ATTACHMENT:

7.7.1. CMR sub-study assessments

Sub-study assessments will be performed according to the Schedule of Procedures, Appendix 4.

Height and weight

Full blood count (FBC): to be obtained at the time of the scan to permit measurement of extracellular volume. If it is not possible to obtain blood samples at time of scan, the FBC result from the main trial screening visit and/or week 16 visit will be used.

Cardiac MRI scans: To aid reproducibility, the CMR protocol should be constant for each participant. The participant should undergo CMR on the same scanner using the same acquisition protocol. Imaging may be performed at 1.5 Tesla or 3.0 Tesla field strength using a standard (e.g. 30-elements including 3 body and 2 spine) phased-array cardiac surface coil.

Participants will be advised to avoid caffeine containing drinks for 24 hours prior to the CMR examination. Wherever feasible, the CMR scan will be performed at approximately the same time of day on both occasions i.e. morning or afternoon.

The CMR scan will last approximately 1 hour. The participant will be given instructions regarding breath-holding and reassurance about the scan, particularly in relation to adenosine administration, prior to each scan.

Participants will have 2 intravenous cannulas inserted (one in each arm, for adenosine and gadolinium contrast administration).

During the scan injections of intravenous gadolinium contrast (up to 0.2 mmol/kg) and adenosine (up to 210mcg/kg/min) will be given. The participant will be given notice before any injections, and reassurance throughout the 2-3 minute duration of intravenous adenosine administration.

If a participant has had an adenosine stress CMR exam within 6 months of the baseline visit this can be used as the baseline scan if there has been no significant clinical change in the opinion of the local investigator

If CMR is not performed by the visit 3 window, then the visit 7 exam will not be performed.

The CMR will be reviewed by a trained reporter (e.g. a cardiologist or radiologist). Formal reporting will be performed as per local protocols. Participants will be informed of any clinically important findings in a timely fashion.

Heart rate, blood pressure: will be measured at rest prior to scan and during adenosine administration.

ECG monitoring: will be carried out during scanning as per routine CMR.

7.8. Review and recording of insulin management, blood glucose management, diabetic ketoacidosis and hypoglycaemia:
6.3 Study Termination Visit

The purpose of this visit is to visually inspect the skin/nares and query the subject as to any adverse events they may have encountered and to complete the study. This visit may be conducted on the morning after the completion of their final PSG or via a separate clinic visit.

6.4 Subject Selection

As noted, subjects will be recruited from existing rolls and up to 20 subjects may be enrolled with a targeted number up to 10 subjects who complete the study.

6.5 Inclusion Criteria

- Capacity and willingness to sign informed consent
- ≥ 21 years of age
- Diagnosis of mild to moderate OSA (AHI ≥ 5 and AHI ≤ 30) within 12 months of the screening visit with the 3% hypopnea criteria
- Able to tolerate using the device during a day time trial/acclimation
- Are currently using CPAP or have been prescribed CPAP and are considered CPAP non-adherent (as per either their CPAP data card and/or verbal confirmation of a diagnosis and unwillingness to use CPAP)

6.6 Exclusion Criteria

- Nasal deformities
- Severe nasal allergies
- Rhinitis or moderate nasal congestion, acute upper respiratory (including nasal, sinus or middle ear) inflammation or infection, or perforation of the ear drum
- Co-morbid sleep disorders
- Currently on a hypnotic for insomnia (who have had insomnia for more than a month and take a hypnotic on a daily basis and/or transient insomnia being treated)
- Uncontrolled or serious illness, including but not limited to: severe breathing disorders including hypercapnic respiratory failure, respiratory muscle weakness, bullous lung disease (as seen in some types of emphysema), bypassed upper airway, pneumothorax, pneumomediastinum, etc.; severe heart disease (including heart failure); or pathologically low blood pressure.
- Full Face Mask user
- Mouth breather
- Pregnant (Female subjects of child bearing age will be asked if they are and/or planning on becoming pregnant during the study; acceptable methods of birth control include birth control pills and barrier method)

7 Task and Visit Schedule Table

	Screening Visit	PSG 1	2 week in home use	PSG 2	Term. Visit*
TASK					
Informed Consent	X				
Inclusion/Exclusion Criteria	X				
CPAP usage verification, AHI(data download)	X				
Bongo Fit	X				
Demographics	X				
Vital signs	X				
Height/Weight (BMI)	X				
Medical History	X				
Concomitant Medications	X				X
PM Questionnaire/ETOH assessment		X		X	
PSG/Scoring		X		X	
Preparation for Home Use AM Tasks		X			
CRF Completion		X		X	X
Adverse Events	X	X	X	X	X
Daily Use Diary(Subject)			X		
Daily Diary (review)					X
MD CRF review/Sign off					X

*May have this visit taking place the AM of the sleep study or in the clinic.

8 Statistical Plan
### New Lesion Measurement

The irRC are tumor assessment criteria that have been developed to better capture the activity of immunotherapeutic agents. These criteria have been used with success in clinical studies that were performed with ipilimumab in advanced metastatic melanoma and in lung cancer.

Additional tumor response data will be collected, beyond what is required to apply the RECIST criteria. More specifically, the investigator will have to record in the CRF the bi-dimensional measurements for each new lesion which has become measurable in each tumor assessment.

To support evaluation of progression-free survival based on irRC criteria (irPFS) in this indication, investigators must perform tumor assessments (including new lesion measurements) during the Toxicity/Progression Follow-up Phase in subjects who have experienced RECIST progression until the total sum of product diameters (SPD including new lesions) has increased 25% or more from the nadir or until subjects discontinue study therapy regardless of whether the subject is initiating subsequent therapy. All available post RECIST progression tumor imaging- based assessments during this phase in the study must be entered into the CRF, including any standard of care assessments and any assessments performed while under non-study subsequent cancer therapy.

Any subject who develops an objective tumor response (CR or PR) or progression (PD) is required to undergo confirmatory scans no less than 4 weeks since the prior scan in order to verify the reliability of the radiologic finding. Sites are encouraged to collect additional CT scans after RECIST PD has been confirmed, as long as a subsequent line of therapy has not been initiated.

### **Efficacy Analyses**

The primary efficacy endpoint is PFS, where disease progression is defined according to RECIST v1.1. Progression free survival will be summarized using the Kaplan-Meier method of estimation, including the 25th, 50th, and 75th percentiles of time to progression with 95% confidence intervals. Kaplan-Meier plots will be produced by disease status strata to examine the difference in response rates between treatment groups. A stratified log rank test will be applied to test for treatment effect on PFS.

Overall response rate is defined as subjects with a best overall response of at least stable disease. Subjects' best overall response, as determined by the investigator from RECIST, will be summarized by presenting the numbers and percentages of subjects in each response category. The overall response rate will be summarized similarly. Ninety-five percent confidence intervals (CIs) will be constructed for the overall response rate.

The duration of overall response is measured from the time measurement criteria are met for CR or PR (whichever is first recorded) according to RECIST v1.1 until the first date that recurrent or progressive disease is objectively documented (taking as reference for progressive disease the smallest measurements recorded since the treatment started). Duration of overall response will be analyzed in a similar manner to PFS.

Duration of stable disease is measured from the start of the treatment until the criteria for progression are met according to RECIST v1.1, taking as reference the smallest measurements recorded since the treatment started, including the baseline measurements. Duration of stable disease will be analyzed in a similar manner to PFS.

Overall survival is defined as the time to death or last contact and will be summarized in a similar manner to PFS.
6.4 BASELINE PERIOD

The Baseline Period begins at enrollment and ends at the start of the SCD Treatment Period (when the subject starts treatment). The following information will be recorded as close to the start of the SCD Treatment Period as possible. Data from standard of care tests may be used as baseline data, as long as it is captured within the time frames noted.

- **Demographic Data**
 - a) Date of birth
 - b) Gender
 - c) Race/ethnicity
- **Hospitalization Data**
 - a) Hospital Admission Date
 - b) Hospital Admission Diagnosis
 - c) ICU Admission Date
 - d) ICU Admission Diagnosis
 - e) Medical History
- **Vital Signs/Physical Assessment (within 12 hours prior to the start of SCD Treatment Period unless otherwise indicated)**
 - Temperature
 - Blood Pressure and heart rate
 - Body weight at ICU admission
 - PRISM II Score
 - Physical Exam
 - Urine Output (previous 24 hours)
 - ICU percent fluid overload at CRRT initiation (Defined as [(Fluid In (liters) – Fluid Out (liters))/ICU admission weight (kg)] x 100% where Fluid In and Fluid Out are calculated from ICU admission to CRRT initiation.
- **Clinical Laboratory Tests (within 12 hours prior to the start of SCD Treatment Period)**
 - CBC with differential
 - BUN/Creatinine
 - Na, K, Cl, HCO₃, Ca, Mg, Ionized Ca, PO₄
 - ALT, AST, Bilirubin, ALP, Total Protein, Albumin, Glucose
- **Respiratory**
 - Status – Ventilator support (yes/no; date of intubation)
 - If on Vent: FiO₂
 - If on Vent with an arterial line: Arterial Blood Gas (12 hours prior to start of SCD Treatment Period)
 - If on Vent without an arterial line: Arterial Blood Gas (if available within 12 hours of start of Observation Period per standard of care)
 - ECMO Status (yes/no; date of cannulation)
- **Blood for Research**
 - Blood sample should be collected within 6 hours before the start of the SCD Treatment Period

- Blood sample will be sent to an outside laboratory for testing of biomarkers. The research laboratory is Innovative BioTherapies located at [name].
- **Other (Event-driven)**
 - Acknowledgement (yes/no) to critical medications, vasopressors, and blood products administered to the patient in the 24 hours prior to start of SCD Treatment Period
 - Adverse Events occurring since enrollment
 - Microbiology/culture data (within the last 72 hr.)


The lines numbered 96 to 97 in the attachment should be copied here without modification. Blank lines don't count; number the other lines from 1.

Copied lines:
 - If on Vent: FiO₂
 - If on Vent with an arterial line: Arterial Blood Gas (12 hours prior to start of SCD Treatment Period)